Def Leppard Hysteria

Def Leppard were established in 1977 and eleven years later in 1988 had reached the pinnacle of their career. Nobody can argue the fact that the Steve Clark era was the best and most successful era in this band’s lifespan. During that time there were four studio albums and it is remarkable how each of those albums were so different from one other. It truly was something of a developing, maturing, progressive musical journey which climaxed with the immaculate, state-of-the-art Hysteria album of 1987. Aside from that, Steve Clark can be regarded as one of the most influential guitarists of the 1980’s. He certainly should be.

Many people today still grumble about how Hysteria was far too polished and over-produced. I’ve often read articles and heard interviews over TV and radio broadcasts, from a range of different people, both fans and critics saying the same thing. Terms like ‘pop-rock’ and ‘bubblegum music’ have been heavily used to describe this album. But I’ve never quite understood exactly why. Out of all those descriptive words or terms, I’d say that you could perhaps use “polished” when discussing said album, but not really the others. Not for this particular album.

On Through The Night was over-produced. Which is why it doesn’t quite sound as good as it perhaps could have. But that doesn’t take away the fact that the debut album hosts a great bunch of melodic, energetic, hard rock tunes.

Hysteria was absolutely not over-produced in my opinion. Hysteria was perfectly produced. It was never intended to sound like On Through The Night or High ‘n’ Dry, nor Pyromania. It is however more ‘polished-sounding’ that it’s predecessors. But that’s the difference. It’s clean, it’s hi-tech, it’s bouncy, it’s digital. However, the guitars are still real guitars, and they are arranged and presented to the listener in such a pleasant and interesting way. It’s different… very.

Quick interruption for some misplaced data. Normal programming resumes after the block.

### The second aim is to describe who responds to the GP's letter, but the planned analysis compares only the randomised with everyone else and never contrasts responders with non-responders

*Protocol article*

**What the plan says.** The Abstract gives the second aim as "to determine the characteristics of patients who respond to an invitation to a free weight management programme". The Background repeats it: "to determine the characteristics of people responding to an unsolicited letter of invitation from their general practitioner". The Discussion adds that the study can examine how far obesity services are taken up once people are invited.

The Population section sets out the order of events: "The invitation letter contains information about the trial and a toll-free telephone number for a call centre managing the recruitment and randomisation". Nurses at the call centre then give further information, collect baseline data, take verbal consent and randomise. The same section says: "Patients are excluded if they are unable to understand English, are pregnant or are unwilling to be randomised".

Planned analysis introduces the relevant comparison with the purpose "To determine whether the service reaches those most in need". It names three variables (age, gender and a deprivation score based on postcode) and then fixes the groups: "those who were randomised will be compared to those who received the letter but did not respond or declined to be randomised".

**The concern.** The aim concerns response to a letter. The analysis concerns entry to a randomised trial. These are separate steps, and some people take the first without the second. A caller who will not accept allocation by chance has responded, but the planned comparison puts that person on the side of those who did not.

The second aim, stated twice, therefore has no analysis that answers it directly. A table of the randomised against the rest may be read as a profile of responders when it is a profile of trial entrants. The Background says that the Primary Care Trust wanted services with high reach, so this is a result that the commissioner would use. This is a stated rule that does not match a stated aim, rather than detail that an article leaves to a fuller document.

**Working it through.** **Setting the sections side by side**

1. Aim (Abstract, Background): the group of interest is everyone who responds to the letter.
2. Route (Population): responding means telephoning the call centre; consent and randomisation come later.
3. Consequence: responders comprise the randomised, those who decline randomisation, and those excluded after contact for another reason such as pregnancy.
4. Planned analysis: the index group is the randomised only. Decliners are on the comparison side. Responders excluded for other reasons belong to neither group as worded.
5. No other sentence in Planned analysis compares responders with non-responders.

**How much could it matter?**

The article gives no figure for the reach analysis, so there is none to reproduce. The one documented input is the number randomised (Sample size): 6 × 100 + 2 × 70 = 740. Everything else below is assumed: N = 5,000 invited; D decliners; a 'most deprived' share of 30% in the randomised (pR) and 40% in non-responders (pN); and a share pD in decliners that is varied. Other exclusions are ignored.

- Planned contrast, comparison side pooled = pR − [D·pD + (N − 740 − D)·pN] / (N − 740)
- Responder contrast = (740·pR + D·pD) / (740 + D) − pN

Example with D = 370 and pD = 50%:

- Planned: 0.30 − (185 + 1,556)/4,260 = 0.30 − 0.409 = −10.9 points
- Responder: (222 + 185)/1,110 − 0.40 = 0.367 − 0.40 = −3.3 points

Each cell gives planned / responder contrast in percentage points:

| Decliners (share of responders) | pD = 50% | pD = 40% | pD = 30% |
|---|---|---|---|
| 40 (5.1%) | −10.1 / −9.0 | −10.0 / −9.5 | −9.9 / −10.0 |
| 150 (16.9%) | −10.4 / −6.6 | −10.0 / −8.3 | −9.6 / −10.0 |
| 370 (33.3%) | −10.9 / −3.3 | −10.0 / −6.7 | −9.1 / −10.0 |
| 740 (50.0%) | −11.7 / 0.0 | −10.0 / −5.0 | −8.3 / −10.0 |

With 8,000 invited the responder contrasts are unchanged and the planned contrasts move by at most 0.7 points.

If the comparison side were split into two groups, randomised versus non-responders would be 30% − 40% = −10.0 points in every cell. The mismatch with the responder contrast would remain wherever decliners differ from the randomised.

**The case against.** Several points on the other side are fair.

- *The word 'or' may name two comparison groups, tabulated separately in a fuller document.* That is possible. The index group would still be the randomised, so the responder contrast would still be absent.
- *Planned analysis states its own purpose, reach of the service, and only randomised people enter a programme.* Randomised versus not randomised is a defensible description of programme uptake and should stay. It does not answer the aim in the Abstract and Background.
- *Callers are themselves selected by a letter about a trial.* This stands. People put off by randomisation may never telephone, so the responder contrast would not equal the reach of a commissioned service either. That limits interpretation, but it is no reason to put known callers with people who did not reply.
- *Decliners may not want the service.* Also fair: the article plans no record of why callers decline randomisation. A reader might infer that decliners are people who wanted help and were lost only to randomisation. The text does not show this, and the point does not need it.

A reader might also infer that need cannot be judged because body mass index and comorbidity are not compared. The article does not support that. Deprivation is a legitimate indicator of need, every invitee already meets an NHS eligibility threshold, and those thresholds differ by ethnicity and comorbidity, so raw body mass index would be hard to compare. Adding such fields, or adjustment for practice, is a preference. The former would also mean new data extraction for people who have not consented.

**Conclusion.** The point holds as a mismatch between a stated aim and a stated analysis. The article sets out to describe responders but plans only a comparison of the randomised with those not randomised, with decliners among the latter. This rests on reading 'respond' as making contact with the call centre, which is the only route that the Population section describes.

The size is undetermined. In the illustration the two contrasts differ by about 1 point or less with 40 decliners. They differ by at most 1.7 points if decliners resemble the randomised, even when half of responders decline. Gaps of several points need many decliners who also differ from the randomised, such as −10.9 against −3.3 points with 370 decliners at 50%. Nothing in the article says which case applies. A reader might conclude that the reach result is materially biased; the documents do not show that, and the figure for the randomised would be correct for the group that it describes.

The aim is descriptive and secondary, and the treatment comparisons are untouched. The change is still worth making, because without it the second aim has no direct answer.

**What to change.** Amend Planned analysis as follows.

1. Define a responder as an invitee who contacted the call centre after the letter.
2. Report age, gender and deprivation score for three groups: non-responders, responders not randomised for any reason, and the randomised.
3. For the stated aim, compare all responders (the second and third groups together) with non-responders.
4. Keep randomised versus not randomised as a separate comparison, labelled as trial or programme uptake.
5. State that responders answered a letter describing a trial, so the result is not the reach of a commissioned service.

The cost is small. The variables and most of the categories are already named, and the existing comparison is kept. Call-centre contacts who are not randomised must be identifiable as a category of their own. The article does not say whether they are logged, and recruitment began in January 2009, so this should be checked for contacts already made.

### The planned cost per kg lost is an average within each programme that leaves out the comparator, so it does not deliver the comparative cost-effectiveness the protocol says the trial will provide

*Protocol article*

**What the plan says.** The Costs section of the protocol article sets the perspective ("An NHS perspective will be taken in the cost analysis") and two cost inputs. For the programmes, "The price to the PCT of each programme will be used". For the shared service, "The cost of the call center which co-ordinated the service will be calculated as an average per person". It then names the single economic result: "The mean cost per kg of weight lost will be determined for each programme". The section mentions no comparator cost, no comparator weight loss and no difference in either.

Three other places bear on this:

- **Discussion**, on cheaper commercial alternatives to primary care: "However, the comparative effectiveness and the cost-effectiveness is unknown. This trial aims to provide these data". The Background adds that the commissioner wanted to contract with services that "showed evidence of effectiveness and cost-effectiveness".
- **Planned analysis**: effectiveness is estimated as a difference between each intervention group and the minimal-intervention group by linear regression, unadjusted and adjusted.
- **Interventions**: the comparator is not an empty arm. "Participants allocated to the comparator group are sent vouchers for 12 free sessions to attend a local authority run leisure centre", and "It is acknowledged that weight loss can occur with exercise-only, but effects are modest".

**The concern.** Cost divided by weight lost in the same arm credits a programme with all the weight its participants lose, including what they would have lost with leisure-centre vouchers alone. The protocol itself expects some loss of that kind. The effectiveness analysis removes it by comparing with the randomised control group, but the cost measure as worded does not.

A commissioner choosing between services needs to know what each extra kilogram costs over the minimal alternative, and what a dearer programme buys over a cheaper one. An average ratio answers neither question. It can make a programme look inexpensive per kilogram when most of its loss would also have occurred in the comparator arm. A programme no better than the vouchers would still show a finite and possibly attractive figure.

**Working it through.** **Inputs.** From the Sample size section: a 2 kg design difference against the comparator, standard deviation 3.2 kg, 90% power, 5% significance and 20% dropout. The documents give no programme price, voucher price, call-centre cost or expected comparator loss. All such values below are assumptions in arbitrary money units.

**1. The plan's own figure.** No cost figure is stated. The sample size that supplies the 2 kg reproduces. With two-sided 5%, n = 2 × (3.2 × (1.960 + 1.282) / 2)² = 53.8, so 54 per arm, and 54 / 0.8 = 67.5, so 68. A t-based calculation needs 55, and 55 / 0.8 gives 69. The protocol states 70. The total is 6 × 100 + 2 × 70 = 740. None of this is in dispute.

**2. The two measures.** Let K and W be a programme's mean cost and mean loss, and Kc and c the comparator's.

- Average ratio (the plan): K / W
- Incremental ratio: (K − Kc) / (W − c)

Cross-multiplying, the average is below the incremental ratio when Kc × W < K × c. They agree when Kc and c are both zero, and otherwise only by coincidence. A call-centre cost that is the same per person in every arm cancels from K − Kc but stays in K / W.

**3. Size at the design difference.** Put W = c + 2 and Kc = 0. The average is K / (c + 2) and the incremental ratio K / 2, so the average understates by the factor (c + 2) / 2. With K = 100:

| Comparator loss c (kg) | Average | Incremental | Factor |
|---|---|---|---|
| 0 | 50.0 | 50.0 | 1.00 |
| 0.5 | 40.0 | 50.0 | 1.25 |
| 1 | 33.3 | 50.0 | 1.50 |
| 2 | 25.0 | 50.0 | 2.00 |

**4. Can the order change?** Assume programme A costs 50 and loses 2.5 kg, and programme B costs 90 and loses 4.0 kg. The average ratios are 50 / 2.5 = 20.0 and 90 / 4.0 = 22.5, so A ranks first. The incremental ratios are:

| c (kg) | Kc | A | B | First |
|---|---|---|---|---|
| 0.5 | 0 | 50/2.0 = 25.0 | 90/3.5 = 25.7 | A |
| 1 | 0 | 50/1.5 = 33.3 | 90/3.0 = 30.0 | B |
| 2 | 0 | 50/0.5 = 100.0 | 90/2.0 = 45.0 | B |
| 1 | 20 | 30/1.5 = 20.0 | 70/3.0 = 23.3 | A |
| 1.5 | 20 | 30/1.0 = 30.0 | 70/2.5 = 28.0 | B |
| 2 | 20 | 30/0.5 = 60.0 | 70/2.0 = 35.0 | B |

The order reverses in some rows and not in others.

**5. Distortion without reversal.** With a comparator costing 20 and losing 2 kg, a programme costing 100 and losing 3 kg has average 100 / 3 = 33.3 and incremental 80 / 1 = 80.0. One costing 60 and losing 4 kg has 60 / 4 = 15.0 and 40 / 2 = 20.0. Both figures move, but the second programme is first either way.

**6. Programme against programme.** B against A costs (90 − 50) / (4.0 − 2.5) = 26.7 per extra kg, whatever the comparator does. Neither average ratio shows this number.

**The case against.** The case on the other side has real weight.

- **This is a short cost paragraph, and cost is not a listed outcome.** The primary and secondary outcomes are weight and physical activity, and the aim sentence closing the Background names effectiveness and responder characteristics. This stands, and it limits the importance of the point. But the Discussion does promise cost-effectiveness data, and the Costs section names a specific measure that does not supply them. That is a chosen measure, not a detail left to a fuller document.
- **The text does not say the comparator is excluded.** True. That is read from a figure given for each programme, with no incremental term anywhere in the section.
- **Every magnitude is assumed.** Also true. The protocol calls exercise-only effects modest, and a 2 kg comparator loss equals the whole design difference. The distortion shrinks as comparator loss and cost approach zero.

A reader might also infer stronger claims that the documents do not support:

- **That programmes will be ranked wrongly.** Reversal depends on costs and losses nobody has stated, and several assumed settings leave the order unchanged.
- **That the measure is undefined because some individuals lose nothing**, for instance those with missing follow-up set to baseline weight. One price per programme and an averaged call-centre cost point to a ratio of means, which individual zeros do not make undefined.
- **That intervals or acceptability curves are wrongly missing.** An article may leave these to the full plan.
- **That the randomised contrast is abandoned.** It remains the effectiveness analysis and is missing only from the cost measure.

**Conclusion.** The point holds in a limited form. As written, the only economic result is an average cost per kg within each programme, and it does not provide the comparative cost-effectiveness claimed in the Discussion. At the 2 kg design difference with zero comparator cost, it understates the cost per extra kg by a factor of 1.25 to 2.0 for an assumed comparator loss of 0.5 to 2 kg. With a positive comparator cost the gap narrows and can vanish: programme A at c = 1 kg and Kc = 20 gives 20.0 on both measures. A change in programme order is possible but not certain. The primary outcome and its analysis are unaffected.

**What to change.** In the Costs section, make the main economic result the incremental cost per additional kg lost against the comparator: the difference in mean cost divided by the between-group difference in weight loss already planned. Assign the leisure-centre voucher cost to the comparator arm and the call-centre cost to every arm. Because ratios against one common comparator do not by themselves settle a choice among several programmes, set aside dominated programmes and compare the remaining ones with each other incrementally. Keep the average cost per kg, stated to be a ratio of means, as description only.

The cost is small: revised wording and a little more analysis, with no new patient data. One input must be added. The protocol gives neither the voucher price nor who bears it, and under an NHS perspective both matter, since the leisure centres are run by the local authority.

Hysteria was (and still is) the ultimate modern people-friendly hard-rock album that Steve and co. sweated blood over to achieve what they had always hoped and dreamed of from the beginning. It’s unique because to this day there is no other hard rock record that sounds anything like it. It is a stand-alone record of it’s own kind that doesn’t really compare to anything else. It was released in 1987 after being pieced together using the latest studio equipment and technical gadgets around at the time in the mid 1980’s. To this day it still sounds state-of-the-art.

Whether you like it or not, it is a modern musical masterpiece.

The structure, composition and arrangement of the music is entirely different to any other rock album I know of and this I believe, is primarily down to the musical genius of Steve Clark and Robert  John ‘Mutt’ Lange. When you listen to the songs, it’s wonderful to try and pick out all the different guitar parts each time you listen. When Steve was asked once what the band’s approach to this album was musically, he replied with: “We approach things more like a classical orchestra…”

Another question that is often asked by people is “How do you get the Hysteria album sound?” A lot of guitar players and musical people in general are often curious to know what type of guitars were used, effects, amps etc. This is a question which is near impossible to answer because of the fact that, in the studio the band used many different instruments, gadgets, effects and amps to get certain sounds for certain bits of certain songs. As well as the way certain guitar chords and notes were recorded, layered and overdubbed.


Thanks to the recent release of his book Fabulist Icons, Mike Rogers, a former guitar tech for Def Leppard from 1983-1986 shared his story of his experience with living and working with the band through one of the most painstakingly difficult times of their career. He provides many pieces of the puzzle that make up the ‘sound jigsaw’ for this album through the pages, accompanied by some gloriously fascinating photographs provided by photographer Una Williams.